The clinical benefit rates were similar for mutated ovarian cancer (34%) and breast cancer (36%). The only common grade 3 or 4 toxicity was lymphopenia (15%). The dose that will move forward in phase II trials is 400 mg twice daily.

Ongoing correlative studies from archival tissues and mandatory biopsy cohort includes BRCA promoter methylation, BRCA reversion mutation, and nonhomologous end-joining (NHEJ) pathway analysis and will provide early insights on potential predictors of response and resistance. Dr. Pahuja hypothesized that veliparib will combine well with chemotherapy. Phase III trials evaluating veliparib in combination with chemotherapy in BRCA-mutated and triple-negative breast cancer are underway.

Tumor-Infiltrating Lymphocytes and Response Rates

In a poster that earned a Merit Award at the meeting, high levels of tumor-infiltrating lymphocytes in pretreatment breast tumor biopsies, as well as low levels after neoadjuvant therapy, predicted for pathologic complete response, according to a meta-analysis from Chinese researchers.3

In the pooled analysis of 13 neoadjuvant studies involving 3,555 patients, higher number of tumor-infiltrating lymphocytes at baseline was correlated with a greater likelihood of a pathologic complete response, with an odds ratio (OR) of 3.82, reported Yan Mao, MD, of Shanghai Jiao Tong University School of Medicine in China.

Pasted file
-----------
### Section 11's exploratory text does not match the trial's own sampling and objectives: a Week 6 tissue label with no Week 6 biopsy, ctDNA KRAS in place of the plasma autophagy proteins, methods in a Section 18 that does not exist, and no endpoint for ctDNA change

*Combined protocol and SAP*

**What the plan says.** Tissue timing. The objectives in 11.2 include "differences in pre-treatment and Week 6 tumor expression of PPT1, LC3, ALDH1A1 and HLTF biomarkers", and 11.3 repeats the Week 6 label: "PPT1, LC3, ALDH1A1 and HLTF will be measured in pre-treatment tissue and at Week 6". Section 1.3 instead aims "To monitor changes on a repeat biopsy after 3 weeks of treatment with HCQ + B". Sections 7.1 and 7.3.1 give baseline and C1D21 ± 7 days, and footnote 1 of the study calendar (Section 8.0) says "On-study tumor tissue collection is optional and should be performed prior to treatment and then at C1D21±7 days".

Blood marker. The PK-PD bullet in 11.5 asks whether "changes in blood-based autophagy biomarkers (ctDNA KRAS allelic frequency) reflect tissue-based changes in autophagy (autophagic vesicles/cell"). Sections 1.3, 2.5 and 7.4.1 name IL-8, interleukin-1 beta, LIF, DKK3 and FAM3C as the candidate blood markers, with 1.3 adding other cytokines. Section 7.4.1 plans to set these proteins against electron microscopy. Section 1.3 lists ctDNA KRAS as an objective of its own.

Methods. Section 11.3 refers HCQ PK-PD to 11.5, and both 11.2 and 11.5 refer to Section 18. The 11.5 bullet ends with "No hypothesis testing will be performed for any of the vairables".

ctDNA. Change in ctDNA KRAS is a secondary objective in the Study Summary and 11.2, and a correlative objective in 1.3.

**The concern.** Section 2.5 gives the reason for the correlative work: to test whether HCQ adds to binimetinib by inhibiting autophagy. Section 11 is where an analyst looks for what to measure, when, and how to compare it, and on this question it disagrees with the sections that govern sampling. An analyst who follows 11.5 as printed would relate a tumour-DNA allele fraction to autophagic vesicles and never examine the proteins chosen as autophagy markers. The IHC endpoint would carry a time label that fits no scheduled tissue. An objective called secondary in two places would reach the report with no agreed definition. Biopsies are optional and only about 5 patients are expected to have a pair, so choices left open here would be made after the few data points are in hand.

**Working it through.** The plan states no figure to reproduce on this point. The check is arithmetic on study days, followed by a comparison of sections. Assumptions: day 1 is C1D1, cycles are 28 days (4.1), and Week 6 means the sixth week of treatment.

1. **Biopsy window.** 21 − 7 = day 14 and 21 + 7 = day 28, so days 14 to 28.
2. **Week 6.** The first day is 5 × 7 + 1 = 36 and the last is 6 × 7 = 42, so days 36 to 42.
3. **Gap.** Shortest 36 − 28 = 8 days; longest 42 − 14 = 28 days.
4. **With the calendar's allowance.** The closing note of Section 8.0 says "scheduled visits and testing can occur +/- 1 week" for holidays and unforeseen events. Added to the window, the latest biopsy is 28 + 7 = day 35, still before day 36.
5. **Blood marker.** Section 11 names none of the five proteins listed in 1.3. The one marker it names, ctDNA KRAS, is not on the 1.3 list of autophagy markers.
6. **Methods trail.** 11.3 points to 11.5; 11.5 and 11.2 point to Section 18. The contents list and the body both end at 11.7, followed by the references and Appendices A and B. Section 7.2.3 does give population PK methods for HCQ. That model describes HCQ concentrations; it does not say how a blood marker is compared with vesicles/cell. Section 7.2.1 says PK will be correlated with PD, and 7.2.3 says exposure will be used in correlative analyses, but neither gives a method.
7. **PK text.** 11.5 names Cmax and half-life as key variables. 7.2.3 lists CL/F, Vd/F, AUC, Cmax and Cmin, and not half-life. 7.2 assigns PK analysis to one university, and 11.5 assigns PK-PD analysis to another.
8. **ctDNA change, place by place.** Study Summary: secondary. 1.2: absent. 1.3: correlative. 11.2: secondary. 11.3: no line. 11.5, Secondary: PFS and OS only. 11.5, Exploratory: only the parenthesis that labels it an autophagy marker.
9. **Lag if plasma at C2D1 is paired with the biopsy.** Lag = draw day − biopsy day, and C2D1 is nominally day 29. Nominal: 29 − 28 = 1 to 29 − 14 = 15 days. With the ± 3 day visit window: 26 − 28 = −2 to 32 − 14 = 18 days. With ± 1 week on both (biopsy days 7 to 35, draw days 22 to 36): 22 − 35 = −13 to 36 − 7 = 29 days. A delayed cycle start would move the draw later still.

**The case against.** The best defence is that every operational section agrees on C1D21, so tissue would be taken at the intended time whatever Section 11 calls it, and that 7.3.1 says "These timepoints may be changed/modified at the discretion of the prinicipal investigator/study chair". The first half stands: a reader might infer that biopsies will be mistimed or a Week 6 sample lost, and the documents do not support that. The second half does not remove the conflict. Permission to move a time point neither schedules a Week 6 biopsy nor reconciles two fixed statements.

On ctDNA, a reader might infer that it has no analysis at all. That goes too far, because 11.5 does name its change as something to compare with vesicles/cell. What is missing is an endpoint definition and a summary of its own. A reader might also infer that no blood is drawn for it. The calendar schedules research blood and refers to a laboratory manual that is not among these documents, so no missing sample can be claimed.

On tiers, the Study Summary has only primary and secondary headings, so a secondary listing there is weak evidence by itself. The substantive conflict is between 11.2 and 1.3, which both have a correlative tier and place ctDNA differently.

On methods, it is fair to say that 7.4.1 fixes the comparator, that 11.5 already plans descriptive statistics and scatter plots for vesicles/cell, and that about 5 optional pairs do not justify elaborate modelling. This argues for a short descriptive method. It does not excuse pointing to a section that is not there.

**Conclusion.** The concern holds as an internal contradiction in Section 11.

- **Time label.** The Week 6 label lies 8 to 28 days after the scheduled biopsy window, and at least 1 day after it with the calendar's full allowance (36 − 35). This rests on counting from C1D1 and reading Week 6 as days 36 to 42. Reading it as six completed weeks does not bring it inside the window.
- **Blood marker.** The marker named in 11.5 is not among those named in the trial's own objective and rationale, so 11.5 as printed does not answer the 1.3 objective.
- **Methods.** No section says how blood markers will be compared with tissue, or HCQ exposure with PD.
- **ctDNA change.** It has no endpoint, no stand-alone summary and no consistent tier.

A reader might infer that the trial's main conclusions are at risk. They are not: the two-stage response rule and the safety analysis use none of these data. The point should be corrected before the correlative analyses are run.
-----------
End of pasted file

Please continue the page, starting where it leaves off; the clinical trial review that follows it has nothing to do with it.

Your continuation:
Tumor-infiltrating lymphocytes especially predicted for higher rates in patients with triple-negative disease (OR = 5.03) and patients with HER2-positive tumors (OR = 5.54). No significant association was seen in those with hormone receptor–positive/HER2-negative disease (OR = 2.57).

Triple-Negative Breast Cancer and Renal Cell Cancers

In another poster that earned a Merit Award, Joyce Georges Habib, MD, and colleagues were the first to report a direct association between primary triple-negative breast cancer and secondary kidney cancer and an inverse association between triple-negative breast cancer and colorectal cancer.4

Dr. Habib, of Sammons Cancer Center, Texas Oncology, in Dallas, pointed out that most large databases predate HER2 testing, which precludes the ability to look for associations by breast cancer subtype. The current study was able to do so.